When to Go
Press trips tend to be arranged at times when no one else wants to go, so ours coincided with the two hottest months of the year: October and November. The winter months (May – August) are best: it’s generally drier so you’ll see larger concentrations of game around water sources and more of the Delta is accessible than in the wetter (and hotter) summer months when many roads become too muddy and water crossings unsafe. Camps may also close around this time for maintenance.
Need to Know
South Africans don’t need a visa but you will need your passport, and if you’re driving, vehicle papers and cash to pay for entry and road tax at the border.
Tuskers Bush Camp, located inside NG43 (also known as Kwatale Concession) to the east of Moremi, comprises six slightly shabby twin-bed Meru-style tents with an en-suite bucket shower and flushing toilet. There is a lounge area, lounge- bar tent and dining tent. Lions and ellies are regular visitors to the area and it makes for a nice precursor to Xobega but is too arid and the terrain too monotonous to be considered Delta proper.
Xobega Island Camp, inside Moremi Game Reserve, comprises 10 new twin-bed Meru- style tents located undertrees, each with an outdoor ‘bush bathroom’ (delightful bucket shower and unpleasant chemical toilet, though the latter is due to be replaced with a flushing toilet in the first half of 2017).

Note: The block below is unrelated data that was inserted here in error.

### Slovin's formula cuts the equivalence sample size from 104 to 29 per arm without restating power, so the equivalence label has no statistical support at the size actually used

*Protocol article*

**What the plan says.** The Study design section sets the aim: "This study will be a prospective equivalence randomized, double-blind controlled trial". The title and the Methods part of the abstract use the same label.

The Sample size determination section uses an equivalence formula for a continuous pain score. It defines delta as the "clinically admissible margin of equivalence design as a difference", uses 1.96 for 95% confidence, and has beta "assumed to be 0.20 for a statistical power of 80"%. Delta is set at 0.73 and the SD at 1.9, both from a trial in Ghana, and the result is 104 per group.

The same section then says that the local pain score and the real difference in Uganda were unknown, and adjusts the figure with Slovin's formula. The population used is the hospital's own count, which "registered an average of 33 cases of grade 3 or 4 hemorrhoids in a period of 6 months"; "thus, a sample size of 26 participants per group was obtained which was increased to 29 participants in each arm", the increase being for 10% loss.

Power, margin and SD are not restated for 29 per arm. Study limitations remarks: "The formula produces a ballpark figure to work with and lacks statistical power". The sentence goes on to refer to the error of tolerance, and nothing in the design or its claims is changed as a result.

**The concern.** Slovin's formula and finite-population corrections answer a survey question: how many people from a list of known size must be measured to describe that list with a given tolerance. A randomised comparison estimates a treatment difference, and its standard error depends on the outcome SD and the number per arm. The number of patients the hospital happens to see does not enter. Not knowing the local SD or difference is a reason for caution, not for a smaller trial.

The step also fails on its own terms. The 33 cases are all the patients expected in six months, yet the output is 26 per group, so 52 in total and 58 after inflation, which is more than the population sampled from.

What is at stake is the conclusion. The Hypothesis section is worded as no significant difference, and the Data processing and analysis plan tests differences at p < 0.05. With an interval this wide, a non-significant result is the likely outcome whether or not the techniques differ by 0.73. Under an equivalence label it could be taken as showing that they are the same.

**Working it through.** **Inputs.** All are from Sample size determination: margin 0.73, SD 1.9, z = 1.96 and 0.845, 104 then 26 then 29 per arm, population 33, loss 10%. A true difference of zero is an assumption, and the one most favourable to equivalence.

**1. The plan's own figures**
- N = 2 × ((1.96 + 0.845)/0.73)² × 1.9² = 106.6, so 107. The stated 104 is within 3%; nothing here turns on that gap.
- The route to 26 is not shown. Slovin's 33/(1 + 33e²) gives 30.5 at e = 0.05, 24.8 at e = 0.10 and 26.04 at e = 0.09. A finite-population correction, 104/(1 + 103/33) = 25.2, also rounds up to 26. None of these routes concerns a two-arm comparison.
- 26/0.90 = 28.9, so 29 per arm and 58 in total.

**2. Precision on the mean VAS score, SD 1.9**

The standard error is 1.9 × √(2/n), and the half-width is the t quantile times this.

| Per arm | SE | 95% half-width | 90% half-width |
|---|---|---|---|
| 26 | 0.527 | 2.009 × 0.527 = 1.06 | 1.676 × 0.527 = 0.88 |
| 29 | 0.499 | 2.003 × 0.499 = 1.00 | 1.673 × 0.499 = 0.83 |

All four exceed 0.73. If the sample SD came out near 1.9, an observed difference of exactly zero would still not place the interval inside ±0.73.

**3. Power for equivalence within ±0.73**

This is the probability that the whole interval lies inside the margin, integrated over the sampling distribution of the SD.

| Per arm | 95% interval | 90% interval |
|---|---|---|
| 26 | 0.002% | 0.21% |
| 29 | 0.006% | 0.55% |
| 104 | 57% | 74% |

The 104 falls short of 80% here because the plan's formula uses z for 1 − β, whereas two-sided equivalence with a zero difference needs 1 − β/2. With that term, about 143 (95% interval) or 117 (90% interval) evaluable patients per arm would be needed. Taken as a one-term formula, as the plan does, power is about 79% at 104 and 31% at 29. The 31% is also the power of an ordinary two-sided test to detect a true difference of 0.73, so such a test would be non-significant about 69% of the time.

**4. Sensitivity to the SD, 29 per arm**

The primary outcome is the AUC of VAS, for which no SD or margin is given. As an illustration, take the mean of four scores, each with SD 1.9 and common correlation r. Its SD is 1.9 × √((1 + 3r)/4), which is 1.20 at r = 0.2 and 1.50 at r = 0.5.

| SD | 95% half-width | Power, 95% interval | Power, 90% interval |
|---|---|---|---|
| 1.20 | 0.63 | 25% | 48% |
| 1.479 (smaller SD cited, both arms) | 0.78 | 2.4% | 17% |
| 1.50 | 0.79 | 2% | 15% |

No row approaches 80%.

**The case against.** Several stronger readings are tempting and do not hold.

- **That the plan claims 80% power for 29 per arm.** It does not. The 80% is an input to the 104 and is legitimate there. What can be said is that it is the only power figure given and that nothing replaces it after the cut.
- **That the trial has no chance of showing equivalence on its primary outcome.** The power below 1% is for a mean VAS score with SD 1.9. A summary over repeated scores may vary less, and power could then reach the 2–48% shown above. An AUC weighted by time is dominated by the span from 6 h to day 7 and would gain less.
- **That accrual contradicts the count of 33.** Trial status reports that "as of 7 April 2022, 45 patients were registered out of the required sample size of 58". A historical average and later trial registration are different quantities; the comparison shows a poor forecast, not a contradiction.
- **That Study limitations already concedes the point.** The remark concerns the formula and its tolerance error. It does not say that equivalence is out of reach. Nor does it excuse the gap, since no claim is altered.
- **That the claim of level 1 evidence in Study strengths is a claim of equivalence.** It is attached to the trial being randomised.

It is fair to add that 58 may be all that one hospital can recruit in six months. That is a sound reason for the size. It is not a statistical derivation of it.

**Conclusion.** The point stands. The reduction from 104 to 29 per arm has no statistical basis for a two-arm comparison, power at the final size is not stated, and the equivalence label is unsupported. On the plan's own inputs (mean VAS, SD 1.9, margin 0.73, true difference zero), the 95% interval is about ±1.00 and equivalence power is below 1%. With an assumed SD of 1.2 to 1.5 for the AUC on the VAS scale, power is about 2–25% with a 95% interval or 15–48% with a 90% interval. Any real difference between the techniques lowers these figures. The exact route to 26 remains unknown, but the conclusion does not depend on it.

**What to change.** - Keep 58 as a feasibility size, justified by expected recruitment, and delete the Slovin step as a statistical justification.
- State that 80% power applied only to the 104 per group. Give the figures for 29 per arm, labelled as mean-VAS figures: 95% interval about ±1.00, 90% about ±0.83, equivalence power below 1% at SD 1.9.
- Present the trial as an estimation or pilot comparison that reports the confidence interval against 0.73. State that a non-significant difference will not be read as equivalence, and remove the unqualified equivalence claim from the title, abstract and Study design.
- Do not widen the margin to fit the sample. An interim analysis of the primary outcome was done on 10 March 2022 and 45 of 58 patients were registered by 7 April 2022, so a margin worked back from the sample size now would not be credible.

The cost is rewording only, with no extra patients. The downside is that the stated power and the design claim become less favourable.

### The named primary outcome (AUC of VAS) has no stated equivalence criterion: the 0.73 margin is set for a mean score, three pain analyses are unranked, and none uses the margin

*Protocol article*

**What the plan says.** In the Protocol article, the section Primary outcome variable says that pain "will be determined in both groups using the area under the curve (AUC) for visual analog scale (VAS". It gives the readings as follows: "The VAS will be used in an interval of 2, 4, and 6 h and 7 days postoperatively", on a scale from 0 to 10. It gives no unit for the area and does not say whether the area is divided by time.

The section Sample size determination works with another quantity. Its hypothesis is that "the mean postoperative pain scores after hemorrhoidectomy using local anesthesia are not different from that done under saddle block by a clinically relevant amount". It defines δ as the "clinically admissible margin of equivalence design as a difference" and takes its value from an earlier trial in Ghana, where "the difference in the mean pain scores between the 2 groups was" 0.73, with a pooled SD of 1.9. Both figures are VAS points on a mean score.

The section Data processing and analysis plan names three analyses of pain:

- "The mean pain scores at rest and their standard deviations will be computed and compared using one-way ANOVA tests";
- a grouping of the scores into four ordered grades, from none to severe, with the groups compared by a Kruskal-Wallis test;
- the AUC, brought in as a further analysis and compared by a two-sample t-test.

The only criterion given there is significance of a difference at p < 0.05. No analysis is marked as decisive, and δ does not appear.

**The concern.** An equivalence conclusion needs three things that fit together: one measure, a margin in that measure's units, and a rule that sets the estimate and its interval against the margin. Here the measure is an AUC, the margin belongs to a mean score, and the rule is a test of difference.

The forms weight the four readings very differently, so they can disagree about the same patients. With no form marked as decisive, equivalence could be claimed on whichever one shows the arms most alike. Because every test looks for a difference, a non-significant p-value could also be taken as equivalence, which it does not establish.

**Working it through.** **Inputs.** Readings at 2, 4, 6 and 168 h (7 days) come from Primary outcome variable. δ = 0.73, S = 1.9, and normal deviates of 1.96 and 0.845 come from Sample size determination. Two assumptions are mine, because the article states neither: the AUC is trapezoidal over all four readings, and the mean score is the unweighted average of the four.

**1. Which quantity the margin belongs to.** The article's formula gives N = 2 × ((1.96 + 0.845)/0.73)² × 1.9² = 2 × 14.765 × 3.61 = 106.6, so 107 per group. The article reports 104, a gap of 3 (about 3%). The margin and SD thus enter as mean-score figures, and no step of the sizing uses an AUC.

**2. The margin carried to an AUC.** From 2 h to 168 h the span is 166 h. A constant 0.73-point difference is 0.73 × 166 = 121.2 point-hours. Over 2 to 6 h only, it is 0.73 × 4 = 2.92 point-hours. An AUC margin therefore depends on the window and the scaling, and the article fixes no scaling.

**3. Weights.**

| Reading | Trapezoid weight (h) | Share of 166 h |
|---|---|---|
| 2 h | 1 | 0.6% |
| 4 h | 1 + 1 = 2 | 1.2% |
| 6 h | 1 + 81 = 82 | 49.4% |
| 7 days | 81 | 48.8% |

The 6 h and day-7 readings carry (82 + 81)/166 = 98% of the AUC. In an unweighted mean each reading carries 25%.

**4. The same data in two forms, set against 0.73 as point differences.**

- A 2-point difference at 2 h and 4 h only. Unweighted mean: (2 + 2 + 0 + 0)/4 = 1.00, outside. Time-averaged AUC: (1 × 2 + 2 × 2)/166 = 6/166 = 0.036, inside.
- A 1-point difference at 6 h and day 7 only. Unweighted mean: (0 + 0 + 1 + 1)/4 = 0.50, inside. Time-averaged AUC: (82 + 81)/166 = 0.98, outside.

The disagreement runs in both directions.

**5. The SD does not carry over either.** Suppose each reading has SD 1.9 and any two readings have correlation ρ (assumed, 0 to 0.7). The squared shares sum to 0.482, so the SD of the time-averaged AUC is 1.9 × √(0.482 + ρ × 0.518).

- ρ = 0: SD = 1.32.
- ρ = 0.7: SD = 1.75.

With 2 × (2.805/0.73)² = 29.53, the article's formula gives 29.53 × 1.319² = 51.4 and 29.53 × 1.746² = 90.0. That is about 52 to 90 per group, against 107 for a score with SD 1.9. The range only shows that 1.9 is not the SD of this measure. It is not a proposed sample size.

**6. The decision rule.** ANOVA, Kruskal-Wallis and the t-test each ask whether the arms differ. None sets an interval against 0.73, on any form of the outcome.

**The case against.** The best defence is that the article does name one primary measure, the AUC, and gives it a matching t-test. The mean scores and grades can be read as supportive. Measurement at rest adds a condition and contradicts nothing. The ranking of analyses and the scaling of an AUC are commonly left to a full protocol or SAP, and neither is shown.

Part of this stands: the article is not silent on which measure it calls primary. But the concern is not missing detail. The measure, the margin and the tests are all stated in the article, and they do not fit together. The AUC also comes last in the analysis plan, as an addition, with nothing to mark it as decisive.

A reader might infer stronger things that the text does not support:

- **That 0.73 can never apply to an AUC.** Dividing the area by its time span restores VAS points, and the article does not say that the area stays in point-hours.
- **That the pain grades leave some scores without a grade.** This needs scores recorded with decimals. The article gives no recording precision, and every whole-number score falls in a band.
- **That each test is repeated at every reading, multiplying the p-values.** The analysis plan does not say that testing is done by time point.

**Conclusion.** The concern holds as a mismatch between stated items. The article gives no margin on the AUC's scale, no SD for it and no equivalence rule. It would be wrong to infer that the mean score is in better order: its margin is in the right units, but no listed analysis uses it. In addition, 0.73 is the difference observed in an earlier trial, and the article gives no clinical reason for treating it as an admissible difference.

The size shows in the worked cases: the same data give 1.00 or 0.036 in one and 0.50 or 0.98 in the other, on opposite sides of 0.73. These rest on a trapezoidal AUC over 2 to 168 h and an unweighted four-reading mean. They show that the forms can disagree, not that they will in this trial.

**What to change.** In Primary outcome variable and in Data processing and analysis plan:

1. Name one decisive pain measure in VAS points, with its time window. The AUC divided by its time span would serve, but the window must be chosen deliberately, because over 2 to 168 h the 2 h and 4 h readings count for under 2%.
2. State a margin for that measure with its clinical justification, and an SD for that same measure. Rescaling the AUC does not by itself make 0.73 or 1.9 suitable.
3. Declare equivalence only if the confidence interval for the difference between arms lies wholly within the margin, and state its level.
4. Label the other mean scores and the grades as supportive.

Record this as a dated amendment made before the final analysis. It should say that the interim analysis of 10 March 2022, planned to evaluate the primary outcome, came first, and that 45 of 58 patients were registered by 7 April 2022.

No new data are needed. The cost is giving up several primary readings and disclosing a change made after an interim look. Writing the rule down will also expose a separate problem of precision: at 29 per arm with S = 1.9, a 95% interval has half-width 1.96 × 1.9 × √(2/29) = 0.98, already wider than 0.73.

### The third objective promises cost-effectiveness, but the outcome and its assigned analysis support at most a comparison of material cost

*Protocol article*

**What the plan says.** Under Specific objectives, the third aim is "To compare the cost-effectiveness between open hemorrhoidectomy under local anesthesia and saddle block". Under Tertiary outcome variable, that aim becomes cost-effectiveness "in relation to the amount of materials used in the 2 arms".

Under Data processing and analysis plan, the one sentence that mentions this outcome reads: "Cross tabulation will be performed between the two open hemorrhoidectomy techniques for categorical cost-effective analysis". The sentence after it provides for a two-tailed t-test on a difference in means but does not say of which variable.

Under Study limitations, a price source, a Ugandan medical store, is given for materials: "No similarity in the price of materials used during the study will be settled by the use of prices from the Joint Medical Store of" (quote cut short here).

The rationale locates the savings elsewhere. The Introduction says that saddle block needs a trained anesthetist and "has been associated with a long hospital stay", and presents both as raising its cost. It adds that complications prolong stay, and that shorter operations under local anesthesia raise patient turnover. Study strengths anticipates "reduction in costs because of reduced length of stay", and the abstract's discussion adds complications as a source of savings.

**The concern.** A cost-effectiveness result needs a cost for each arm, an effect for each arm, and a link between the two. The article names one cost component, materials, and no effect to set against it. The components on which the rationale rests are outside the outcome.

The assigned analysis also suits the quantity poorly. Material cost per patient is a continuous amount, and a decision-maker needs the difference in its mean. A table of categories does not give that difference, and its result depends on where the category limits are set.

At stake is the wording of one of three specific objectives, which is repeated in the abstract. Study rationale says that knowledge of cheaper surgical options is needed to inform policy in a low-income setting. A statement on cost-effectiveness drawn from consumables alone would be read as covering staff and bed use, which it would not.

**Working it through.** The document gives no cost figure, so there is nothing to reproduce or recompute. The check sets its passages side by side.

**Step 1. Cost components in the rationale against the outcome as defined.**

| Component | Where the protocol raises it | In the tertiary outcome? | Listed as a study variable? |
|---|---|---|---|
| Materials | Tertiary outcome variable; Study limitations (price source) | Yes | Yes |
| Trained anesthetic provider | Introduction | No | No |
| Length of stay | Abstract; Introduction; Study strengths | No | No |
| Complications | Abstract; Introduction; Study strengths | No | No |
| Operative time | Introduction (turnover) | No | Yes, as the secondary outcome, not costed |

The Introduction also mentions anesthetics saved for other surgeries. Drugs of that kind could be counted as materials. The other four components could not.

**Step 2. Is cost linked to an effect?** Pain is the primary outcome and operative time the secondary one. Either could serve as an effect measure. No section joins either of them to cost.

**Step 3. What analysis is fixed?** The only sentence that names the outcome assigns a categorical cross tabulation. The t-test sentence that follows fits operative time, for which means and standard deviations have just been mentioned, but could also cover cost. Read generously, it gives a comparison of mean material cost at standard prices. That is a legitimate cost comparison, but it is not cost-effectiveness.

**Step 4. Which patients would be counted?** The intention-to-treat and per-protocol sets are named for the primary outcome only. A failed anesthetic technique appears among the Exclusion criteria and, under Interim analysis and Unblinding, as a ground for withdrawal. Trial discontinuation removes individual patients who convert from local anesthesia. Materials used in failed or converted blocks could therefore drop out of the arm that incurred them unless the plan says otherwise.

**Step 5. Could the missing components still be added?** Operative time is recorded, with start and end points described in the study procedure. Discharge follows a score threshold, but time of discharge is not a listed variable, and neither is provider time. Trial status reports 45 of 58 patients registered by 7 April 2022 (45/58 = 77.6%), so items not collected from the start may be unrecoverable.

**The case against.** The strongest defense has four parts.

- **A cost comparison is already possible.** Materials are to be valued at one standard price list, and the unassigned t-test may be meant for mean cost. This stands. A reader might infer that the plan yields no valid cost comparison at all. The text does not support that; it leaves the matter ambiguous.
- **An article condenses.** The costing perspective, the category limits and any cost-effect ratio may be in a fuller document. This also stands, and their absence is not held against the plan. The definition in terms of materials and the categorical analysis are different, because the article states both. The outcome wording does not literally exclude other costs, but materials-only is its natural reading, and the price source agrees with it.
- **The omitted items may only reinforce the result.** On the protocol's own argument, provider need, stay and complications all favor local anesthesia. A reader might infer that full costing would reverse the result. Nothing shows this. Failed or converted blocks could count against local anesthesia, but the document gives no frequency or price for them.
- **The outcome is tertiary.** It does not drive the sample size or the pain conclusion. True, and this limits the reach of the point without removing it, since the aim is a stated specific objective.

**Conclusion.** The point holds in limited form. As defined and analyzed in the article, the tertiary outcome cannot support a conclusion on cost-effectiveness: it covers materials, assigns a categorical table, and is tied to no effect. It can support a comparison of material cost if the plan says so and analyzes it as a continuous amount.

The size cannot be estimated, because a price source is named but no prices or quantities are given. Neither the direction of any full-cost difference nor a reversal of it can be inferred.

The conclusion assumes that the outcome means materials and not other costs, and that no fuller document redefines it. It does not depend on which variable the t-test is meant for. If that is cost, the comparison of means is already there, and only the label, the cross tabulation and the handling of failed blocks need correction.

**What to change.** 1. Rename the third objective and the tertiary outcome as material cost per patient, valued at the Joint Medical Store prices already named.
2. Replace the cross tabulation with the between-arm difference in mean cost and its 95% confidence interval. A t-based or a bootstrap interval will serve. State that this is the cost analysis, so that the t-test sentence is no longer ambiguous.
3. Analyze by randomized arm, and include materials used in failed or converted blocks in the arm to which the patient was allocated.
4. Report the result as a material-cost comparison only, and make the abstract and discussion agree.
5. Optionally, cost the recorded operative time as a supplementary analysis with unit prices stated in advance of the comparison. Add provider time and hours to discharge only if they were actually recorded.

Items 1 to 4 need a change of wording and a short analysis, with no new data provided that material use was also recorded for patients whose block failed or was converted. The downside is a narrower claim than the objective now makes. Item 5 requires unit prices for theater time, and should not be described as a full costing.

It’s not luxury but very comfortable, with two lovely lounge areas, a dining tent and fire pit area. Camp manager Innocent Modise runs a tight ship, and it’s a relative bargain. Park fees for self-drivers aren’t included.
Camp Moremi is one of my favourites inside Moremi Game Reserve, it has 11 enormous, very private Meru-style en-suite tents, each with a great location overlooking Xakanaxa Lagoon. It has the additional benefit of being able to offer its guests game drives and boat trips, and the small plunge pool is another boon.
Mombo Camp offers an interesting comparison on Delta prices. Admittedly its location on Chief’s island is the best in the Delta, with high concentrations of game, and just nine over- the-top luxury tents. Despite this, it’s perennially popular and you’ll struggle to find space in peak season.
Our helicopter hovered noisily over a grassy clearing beside the Okavango River, but the pilot—gripping the throttle to level us—couldn’t land. We’d taken off 30 minutes earlier from the dusty frontier town of Maun, the starting point for nearly all Botswana safaris, and had flown north to spend a few nights at the Moremi Game Reserve, where the Okavango fans into one of the earth’s great delta systems before draining into the Kalahari Desert. As we curled in closer to our target, the surface of the river rippled with a prowling crocodile, while impalas and zebras scattered beneath us. There we hung in the air, waiting for the elephants grazing peacefully in the papyrus to lumber out of our way.
If Botswana has a fault, it is a perverse one for modern Africa: So bountiful is the wildlife, it can feel like a zoo. There are reasons you can point to for the conservation success of this country that has converted nearly 30 percent of its land to protected park or game reserve. A British protectorate until 50 years ago, Botswana has the most enduring democracy on the continent; it’s led by a conservationist president (who banned commercial hunting in 2014) and bankrolled by a lucrative stash of diamonds. Admittedly, the headline-grabbing recent killing of 26 elephants in the country’s north is a sign that it’s hardly immune to the wave of poaching currently engulfing the continent. But Botswana’s got more of these giants than any other African nation—130,451, according to the massive new Great Elephant Census, a two-year aerial survey of 18 countries paid for by Microsoft co-founder Paul G. Allen (price tag: $7 million).